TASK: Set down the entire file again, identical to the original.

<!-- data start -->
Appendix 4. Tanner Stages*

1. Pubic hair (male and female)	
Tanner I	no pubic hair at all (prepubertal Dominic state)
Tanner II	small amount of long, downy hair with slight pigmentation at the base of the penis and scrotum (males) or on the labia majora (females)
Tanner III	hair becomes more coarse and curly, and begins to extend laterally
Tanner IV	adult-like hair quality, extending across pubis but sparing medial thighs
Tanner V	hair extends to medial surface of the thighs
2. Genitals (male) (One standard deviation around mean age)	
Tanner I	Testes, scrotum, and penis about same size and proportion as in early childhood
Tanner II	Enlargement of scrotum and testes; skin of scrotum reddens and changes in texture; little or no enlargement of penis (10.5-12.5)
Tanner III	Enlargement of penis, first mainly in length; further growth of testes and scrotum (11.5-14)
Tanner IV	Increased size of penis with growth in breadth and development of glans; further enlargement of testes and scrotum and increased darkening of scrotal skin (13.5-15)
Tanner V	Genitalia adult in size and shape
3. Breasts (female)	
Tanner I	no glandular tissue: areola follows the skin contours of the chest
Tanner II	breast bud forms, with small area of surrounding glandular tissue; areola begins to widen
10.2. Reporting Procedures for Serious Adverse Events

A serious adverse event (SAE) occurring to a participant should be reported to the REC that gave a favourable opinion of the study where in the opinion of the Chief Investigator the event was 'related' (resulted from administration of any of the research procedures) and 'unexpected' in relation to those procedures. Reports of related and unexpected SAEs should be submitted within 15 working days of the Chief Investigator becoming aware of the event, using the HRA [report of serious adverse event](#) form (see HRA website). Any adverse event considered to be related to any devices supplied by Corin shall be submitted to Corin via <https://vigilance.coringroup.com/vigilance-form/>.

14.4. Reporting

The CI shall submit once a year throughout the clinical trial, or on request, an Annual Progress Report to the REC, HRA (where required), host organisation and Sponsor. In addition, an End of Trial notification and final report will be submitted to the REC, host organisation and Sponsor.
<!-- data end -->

Appendix 4. Tanner Stages*

1. Pubic hair (male and female)	
Tanner I	no pubic hair at all (prepubertal Dominic state)
Tanner II	small amount of long, downy hair with slight pigmentation at the base of the penis and scrotum (males) or on the labia majora (females)
Tanner III	hair becomes more coarse and curly, and begins to extend laterally
Tanner IV	adult-like hair quality, extending across pubis but sparing medial thighs
Tanner V	hair extends to medial surface of the thighs
2. Genitals (male) (One standard deviation around mean age)	
Tanner I	Testes, scrotum, and penis about same size and proportion as in early childhood
Tanner II	Enlargement of scrotum and testes; skin of scrotum reddens and changes in texture; little or no enlargement of penis (10.5-12.5)
Tanner III	Enlargement of penis, first mainly in length; further growth of testes and scrotum (11.5-14)
Tanner IV	Increased size of penis with growth in breadth and development of glans; further enlargement of testes and scrotum and increased darkening of scrotal skin (13.5-15)
Tanner V	Genitalia adult in size and shape
3. Breasts (female)	
Tanner I	no glandular tissue: areola follows the skin contours of the chest
Tanner II	breast bud forms, with small area of surrounding glandular tissue; areola begins to widen
10.2. Reporting Procedures for Serious Adverse Events

A serious adverse event (SAE) occurring to a participant should be reported to the REC that gave a favourable opinion of the study where in the opinion of the Chief Investigator the event was 'related' (resulted from administration of any of the research procedures) and 'unexpected' in relation to those procedures. Reports of related and unexpected SAEs should be submitted within 15 working days of the Chief Investigator becoming aware of the event, using the HRA [report of serious adverse event](#) form (see HRA website). Any adverse event considered to be related to any devices supplied by Corin shall be submitted to Corin via <https://vigilance.coringroup.com/vigilance-form/>.

14.4. Reporting

The CI shall submit once a year throughout the clinical trial, or on request, an Annual Progress Report to the REC, HRA (where required), host organisation and Sponsor. In addition, an End of Trial notification and final report will be submitted to the REC, host organisation and Sponsor.